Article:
21st Century Terrain for Class Conflict
By the turn of the 21st century these trends–lean production norms, increased capital intensity at work, the “logistics revolution” and industrial consolidation–had converged to alter the terrain of class conflict as well as the structure of industry and of the working class itself. The shadow of “deindustrialization” still hung over large parts of the country and continued to imbue much of the industrial working class with a sense of lost power.
While there would be no “re-industrialization,” no new towering steel mills or inner-city auto assembly plants employing thousands, the production of goods and service has been restructured, concentrated, and linked in ways that could be to the advantage of working class organization and action. For one thing, both goods- and service-producing industries today more nearly approximate the more or less clear lines of production that made industrial unionism possible in the 1930s. For another, increased capital intensity could allow for greater gains by workers. Finally, the just-in-time supply systems that tie together the production of most good and services today makes the entire system more vulnerable to worker action.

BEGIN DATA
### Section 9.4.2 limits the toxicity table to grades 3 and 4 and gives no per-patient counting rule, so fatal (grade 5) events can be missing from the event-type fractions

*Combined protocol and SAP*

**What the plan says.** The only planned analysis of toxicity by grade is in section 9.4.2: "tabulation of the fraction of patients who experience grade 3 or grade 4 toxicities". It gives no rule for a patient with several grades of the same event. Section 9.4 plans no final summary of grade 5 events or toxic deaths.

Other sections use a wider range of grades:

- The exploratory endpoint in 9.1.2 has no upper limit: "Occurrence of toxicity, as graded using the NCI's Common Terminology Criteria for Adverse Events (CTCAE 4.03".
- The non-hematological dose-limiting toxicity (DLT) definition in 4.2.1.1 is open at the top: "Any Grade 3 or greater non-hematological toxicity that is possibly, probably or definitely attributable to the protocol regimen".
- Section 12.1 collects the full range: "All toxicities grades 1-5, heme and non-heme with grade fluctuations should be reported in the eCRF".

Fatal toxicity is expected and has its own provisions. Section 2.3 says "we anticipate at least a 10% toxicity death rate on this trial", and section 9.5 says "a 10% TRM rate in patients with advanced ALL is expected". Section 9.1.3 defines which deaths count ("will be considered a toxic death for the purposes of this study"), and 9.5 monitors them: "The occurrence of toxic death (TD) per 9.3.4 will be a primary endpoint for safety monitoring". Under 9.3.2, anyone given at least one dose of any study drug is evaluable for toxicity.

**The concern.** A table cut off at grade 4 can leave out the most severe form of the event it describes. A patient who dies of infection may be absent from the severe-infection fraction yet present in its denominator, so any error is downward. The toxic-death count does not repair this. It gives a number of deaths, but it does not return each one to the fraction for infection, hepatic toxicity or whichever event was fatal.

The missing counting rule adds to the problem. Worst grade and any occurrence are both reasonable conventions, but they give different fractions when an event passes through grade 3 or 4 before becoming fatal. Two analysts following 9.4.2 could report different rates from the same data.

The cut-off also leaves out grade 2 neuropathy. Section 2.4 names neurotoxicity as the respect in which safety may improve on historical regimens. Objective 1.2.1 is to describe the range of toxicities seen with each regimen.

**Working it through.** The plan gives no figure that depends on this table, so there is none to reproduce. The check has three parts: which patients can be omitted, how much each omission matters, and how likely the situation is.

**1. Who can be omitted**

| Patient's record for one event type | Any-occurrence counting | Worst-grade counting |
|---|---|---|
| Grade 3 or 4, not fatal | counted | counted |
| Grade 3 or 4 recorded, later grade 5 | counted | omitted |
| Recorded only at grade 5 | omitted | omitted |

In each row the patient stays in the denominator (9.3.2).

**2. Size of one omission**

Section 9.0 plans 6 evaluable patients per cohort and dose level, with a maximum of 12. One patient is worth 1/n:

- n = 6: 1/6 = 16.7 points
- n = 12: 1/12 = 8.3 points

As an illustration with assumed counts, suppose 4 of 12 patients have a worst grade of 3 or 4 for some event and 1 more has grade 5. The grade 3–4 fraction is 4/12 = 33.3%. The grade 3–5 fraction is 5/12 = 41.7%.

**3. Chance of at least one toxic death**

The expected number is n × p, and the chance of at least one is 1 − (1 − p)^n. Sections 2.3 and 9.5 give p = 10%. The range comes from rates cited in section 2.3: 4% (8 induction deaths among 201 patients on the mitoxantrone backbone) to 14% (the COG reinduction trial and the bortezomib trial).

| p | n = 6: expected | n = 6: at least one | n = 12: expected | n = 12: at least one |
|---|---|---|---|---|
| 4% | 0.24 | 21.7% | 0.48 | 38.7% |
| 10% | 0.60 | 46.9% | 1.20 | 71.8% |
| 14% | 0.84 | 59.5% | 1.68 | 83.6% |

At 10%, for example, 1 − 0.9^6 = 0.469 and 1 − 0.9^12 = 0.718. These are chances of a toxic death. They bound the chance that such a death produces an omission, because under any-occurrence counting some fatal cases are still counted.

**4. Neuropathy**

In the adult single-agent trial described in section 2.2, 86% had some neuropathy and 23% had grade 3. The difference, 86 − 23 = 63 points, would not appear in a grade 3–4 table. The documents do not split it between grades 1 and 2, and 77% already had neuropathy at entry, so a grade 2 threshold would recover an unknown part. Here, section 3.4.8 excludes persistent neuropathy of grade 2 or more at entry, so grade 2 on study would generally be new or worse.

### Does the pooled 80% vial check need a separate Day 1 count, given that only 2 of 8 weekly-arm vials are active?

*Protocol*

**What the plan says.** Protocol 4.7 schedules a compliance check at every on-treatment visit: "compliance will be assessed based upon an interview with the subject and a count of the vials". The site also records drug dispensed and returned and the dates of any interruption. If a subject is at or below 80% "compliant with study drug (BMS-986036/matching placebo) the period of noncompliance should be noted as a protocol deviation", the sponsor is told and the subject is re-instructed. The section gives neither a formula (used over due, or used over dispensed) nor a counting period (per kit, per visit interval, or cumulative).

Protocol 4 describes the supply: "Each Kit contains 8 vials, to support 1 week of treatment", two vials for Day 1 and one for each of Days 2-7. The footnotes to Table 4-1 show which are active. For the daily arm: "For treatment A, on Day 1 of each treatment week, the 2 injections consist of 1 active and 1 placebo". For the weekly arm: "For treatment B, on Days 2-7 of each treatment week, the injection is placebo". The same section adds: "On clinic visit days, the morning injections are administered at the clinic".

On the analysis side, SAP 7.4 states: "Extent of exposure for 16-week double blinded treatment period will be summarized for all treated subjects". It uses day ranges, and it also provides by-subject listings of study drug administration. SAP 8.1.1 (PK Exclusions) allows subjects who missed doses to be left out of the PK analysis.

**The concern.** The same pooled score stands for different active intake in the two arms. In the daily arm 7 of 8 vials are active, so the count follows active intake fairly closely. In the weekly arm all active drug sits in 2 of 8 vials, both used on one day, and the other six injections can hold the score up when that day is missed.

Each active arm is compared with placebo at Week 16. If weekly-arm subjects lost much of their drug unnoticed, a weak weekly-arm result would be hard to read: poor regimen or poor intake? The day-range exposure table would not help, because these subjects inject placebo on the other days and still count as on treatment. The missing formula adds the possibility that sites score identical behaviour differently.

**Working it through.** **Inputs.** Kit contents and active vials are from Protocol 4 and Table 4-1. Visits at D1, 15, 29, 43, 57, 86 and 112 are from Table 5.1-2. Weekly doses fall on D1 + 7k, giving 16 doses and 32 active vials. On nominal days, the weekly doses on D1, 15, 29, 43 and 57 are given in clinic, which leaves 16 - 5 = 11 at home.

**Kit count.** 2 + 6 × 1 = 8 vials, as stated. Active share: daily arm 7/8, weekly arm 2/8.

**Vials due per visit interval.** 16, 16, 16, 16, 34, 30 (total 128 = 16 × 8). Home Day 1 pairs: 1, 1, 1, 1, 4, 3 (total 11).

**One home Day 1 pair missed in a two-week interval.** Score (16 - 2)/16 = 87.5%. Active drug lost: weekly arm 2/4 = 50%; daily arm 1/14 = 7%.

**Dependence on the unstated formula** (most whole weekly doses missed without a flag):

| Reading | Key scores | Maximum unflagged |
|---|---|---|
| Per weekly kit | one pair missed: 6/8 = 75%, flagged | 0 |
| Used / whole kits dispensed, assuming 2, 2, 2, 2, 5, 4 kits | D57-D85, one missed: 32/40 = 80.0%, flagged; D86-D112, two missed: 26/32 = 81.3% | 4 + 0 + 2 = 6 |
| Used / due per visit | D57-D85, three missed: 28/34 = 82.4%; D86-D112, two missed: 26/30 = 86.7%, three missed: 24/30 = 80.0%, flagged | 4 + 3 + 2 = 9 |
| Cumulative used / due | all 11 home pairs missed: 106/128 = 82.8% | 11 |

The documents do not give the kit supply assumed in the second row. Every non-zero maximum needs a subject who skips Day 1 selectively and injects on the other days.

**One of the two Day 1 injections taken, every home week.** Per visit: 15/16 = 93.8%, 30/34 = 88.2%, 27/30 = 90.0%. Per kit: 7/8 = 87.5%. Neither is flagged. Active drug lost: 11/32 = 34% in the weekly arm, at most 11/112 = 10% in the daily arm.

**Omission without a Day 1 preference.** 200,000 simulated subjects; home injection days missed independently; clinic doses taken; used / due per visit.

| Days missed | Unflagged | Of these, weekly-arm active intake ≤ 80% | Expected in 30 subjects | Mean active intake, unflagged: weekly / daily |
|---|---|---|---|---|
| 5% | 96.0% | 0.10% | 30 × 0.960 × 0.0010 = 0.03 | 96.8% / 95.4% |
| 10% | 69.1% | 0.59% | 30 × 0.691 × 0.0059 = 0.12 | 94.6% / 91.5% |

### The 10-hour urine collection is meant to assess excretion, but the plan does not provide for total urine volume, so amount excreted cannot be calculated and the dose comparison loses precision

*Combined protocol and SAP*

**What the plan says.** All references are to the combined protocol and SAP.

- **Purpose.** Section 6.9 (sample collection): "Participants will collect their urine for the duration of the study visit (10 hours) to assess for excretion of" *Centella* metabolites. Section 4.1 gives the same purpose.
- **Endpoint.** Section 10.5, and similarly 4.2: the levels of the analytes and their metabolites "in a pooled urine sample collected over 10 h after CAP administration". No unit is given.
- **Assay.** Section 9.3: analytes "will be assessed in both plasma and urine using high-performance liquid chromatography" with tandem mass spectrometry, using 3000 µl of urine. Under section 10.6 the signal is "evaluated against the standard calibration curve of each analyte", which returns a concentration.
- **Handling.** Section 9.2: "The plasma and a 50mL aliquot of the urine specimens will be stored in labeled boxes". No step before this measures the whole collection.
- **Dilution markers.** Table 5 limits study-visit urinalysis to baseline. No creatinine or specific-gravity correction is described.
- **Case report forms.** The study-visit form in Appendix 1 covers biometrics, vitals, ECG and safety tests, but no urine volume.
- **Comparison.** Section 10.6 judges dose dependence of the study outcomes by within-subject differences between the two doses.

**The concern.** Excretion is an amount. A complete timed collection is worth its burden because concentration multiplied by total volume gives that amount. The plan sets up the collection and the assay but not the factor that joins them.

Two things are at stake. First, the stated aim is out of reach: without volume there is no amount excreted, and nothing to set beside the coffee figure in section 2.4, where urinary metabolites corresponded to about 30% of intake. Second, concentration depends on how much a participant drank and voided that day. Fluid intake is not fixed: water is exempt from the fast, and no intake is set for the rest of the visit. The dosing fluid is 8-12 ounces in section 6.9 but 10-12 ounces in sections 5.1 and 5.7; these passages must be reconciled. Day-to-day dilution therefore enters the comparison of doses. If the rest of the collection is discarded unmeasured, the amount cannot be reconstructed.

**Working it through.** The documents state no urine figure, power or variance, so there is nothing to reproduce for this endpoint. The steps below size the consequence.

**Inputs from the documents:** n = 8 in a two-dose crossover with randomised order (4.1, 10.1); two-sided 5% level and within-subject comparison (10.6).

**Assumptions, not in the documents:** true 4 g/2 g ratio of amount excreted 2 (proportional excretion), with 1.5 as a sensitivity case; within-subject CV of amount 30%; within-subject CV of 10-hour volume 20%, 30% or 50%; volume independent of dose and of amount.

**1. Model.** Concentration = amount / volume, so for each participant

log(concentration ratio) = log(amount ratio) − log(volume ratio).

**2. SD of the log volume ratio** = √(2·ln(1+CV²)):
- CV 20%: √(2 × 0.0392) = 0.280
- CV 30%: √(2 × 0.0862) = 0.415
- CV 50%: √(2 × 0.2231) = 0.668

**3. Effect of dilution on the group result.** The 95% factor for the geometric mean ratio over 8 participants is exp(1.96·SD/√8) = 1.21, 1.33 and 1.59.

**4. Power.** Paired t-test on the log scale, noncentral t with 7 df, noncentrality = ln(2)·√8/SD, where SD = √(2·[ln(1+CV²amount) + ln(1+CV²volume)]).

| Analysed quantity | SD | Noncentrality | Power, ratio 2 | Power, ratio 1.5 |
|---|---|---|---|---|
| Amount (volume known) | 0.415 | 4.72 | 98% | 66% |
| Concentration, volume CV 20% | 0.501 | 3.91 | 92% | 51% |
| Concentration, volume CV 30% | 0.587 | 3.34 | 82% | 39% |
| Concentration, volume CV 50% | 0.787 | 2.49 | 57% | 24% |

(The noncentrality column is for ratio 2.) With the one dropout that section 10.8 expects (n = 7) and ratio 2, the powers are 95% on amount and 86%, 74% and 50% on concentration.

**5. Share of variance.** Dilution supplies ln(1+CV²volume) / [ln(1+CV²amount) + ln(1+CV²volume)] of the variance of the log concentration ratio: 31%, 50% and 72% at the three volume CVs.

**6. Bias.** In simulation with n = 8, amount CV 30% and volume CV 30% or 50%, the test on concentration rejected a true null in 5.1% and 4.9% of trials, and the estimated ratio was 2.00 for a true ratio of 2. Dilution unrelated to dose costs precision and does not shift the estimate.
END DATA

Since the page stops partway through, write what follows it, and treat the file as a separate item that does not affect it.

The huge concentration of labor in the logistics clusters within or near large metropolitan areas provides an organizing target on a scale that could reverse the decline of unions. While some workers have lost power over the years, many more have gained new sources of potential power. These, of course, are objective conditions, not guarantees of success. There are, however, signs that the passivity and resignation that lingered so long is passing, particularly among the young.
From teamsters to teachers there are rank and file rebellions in many unions that reject the norms of bureaucratic business unionism. Workers once thought of as having little social power have injected action and even successful organizing into hotels, building services, hospitals, and to some extent fast food chains. Read more from Kim Moody